Your chopping skills are on point. You can fillet a fish like a pro. You can even tell the doneness of a steak by feel. But there’s always another technique to master. Here, star chefs share the skills that they think every home cook should know.

By F&W Editors
Updated May 23, 2017
Photo © Antonis Achilleos

Your chopping skills are on point. You can fillet a fish like a pro. You can even tell the doneness of a steak by feel. But there’s always another technique to master. Here, star chefs share the skills that they think every home cook should know.

How to make mayonnaise. “If you come to my kitchen to do a stage, there are three things you have to do: You have to brunoise carrot, celery and onion; you have to chop chives; and you have to make mayo,” says chef Tory Miller of L’Etoile in Madison, Wisconsin. “I love mayo and think everyone should know how to make it. My favorite method is with the robot coup, but I also make a lot with an immersion blender.”

How to make an omelet. “I think it’s a skill that requires a lot of restraint and delicacy,” says Aimee Olexy of Philadelphia’s Talula’s Garden. “The equipment needed is simple, but things happen very quickly when you’re making an omelet. There’s a level of patience required. A good one shows that you understand protein and how to choose great ingredients.”

How to braise a piece of meat. “Once you learn how to do it right, it’s the easiest way to blow away your party guests,” says Colorado chef Kelly Liken. "You’ve got to get that good browning on the meat and get a nice fond in the bottom of the pan. Then you brown your aromatics slowly enough to build flavor. The last key is to use a rich stock and a best-quality wine or beer to deglaze.”

How to cook a green vegetable. “For a long time, people—especially old-fashioned Southern cooks—cooked green vegetables until they were annihilated,” says Top Chef alum Kevin Gillespie. “By the same token, in the last 20 or 30 years, there was a strong California drive to blanch something for half a minute and call it cooked. Neither of those is correct. You cook things to tenderize them. We think that only applies to meat. The key with vegetables is to achieve that tenderness while retaining that fresh green color.”

How to sear. “Everybody watches the cooking shows on TV with the pots and pans flying and chefs flipping things. But for the most part, you want to put the food in there and leave it alone,” says chef Aaron Barnett of St. Jack in Portland, Oregon. “Let it cook! Getting a good, crunchy sear on a piece of steak or fish? Come on, that’s delicious. Just don’t burn it or undercook it.”

How to steam. “It’s one of the best cooking methods,” says Andy Ricker of the Pok Pok empire. “You can cook a lot of stuff that way: vegetables, meat, fish and eggs. We don’t do a lot of steaming in the US, either at home or professionally. To some people, the word ‘steamed’ means boiled vegetables. In Southeast Asia, it’s a very important technique. If you get a beautiful whole snapper, branzino or trout and you fry it, then it will taste delicious, but you’ll be tasting the oil. If you steam it, it’s just the delicious taste of the fish.”

How to salt. “So many people don’t know,” says chef Jamie Bissonnette of Toro. “First, make sure your hands are dry so the salt doesn’t clump. Then, if you’re seasoning a piece of something like meat, put it on a wide dish to catch the excess. (I always say cooks should get nothing on the floor except for salt. Some salt should fall on the floor. When a cook is making salads and the floor is clean, I tell them they’re doing a good job, but they’re not seasoning right.) Take a healthy pinch of salt, and hold your hand about a foot above whatever you’re seasoning. Move your hand back and forth as you rub your thumb against your finger. Sprinkle high and vigorously. It should look like it’s falling evenly, like snow. Even when you’re seasoning something where you can stir in the salt, like a meatloaf or mac and cheese, you want to sprinkle it as evenly as possible. If you drop it all in one spot and stir, not only do you risk over-mixing, but someone will inevitably get that one over-seasoned bite. If you season high and vigorously, there’s less chance of an inconsistently seasoned dish.”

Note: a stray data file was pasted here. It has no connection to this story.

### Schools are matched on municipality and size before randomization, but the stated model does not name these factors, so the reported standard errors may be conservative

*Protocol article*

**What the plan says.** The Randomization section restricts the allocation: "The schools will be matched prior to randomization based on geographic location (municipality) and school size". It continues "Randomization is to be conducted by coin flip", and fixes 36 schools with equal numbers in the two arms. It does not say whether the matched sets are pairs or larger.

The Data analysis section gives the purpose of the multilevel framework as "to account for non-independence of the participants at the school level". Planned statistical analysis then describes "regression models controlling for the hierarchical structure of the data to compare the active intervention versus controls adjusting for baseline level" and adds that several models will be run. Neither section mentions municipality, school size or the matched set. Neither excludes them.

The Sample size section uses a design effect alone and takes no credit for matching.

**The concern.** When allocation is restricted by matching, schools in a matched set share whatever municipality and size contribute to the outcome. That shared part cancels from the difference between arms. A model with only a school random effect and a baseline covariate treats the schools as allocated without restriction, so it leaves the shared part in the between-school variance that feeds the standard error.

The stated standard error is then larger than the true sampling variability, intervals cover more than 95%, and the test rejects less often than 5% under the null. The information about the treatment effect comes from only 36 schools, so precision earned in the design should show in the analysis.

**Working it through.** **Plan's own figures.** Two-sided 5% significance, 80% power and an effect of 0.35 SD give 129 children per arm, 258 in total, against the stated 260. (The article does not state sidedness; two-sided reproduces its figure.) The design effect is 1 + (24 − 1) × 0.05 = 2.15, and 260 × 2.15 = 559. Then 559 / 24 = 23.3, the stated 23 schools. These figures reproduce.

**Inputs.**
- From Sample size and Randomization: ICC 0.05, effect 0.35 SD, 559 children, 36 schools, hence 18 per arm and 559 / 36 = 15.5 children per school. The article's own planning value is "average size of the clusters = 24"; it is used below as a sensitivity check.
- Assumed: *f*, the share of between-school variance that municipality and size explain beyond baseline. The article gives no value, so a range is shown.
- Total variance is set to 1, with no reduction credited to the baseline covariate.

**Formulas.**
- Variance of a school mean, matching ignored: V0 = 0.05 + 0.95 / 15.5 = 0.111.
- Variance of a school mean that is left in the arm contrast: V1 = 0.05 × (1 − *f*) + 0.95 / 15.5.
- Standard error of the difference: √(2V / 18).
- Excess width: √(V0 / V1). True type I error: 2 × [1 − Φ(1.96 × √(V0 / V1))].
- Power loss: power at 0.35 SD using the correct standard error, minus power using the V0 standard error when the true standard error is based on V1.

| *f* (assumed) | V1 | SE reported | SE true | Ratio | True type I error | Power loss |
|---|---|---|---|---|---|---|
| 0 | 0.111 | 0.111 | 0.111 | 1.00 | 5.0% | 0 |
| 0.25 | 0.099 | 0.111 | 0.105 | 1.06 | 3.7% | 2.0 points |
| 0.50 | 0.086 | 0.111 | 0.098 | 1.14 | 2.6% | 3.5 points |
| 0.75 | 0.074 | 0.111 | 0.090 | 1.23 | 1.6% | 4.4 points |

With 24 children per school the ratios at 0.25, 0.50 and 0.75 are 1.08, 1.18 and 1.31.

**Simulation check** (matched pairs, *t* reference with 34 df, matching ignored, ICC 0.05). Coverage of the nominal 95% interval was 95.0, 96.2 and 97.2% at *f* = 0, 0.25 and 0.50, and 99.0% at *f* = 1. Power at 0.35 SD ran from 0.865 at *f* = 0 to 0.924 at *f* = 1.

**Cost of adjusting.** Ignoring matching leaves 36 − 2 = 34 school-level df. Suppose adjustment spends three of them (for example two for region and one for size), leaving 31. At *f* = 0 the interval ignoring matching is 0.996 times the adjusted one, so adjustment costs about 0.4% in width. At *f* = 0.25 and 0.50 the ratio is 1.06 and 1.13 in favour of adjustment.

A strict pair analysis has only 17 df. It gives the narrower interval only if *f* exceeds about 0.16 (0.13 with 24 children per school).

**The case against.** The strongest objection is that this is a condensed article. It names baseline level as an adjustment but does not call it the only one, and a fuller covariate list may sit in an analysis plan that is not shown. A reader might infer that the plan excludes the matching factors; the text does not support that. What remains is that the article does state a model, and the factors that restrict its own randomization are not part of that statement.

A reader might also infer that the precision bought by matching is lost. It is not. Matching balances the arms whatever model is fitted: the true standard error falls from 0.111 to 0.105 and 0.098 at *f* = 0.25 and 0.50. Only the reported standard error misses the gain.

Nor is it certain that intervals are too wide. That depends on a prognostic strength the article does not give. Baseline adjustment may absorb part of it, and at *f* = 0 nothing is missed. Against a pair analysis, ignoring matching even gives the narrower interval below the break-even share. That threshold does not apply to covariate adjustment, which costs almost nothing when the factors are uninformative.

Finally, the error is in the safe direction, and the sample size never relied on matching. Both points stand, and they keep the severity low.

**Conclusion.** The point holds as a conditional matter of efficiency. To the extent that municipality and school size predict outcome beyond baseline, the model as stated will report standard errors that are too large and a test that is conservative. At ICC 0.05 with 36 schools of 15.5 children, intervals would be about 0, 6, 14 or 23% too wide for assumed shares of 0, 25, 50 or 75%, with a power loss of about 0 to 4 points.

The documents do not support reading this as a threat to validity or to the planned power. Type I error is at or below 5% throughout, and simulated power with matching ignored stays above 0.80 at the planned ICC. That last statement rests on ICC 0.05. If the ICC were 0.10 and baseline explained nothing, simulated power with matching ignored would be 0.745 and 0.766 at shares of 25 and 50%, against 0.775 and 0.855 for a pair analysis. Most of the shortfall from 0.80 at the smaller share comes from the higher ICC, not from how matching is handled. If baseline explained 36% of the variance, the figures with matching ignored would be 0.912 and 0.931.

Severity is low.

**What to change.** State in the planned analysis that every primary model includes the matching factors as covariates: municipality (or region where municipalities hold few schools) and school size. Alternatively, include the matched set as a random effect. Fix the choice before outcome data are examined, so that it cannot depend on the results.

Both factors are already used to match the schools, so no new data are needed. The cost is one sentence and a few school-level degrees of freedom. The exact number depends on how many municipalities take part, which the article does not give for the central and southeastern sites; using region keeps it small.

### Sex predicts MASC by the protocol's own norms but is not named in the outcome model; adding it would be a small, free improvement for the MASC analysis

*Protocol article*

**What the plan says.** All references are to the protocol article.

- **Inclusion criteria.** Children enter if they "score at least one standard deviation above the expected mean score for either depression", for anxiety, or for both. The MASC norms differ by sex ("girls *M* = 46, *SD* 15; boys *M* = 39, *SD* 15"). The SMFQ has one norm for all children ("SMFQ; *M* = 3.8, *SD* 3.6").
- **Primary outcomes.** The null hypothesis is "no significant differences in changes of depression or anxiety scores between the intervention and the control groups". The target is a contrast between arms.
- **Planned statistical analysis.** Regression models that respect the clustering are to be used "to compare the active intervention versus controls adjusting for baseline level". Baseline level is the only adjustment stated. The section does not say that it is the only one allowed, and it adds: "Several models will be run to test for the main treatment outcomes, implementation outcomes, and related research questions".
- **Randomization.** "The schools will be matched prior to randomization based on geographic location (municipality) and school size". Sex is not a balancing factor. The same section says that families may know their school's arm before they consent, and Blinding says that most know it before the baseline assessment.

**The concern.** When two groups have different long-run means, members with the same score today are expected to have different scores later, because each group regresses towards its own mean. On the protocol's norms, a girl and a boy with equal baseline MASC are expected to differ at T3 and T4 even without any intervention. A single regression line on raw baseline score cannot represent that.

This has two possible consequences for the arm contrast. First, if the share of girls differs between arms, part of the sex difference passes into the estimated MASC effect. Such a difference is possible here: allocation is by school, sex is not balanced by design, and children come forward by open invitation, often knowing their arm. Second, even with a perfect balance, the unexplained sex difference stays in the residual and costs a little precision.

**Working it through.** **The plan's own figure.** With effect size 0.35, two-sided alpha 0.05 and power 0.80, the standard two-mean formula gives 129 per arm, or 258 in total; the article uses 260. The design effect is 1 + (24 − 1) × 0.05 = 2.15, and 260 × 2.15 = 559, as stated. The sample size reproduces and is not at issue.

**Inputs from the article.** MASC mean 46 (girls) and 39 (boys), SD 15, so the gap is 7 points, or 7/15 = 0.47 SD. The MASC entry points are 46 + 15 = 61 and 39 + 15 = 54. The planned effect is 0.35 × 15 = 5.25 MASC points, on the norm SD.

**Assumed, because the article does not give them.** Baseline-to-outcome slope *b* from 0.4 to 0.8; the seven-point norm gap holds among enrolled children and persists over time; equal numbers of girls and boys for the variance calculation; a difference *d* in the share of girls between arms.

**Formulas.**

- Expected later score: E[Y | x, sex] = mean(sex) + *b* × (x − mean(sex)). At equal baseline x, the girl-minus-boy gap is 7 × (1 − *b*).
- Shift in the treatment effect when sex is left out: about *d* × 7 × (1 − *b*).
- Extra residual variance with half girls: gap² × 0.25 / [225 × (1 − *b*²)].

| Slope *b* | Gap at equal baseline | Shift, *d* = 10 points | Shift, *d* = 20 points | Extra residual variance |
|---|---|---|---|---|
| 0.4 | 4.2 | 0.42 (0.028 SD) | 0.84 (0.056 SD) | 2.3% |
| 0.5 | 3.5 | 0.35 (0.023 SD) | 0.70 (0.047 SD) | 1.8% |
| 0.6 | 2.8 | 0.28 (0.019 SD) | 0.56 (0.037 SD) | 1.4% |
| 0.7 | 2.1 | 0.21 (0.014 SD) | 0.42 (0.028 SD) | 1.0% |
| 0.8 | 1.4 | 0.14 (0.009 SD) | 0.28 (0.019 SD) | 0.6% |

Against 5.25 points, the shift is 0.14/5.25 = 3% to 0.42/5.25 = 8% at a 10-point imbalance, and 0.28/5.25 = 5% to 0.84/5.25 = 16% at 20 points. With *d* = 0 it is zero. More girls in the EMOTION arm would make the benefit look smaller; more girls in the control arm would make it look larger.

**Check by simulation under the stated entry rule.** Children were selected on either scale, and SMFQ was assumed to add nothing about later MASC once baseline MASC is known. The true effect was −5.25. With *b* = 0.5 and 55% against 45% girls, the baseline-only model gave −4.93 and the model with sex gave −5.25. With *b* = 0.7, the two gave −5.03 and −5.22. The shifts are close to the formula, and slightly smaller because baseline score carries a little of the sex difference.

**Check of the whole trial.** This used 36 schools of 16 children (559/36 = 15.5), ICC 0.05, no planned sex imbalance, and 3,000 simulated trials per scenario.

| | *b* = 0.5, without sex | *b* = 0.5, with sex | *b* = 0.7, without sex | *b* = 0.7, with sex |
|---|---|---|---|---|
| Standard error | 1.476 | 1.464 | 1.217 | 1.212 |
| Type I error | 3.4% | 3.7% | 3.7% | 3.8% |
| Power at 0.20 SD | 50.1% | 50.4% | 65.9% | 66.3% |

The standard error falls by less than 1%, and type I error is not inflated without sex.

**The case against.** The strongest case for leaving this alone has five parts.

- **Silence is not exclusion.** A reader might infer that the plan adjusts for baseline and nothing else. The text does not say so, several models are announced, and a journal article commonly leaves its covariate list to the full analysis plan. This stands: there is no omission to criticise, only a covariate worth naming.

How to write “happy birthday” in chocolate on a plate. “There’s hardly anything you can do that people appreciate more,” says chef Spike Gjerde of Baltimore’s Woodberry Kitchen. “I would say Woodberry is a birthday destination for one reason: Because you get a nice dessert if it’s your birthday (or any occasion), but if it’s your birthday, you get your name written on it in chocolate.”

How to cream butter and sugar. “We have a lot of interns at our restaurants,” says pastry chef Tiffany MacIsaac. “For the first month and a half with us, all they make is buttercream frosting and cookie doughs. They cream butter and sugar all day. Literally: I’ll have them make six 22-quart containers in one day. I’ll tell them, ‘I swear to God, I know it seems like I’m trying to torture you, but repetition is how you’ll learn.’ Particularly when you’re making large restaurant batches, it’s not as easy to judge. But if it’s under-creamed, it will spread too much; if it’s over-creamed, it won’t spread properly. When all of their cookies are perfect, and their buttercreams are beautiful, I start moving them on to harder stuff.”

How to make pasta dough. “You only need flour and eggs, and you can go in so many different directions, whether it’s for a filled pasta, a ribbon or another shape, baked, with butter or another sauce, from this region or that,” says Quince chef Michael Tusk. “It’s an everyday staple, but there’s the alphabet of pasta dishes to learn. It’s very therapeutic, too: making the well, putting the eggs in, the kneading, it’s just very satisfying from start to finish.”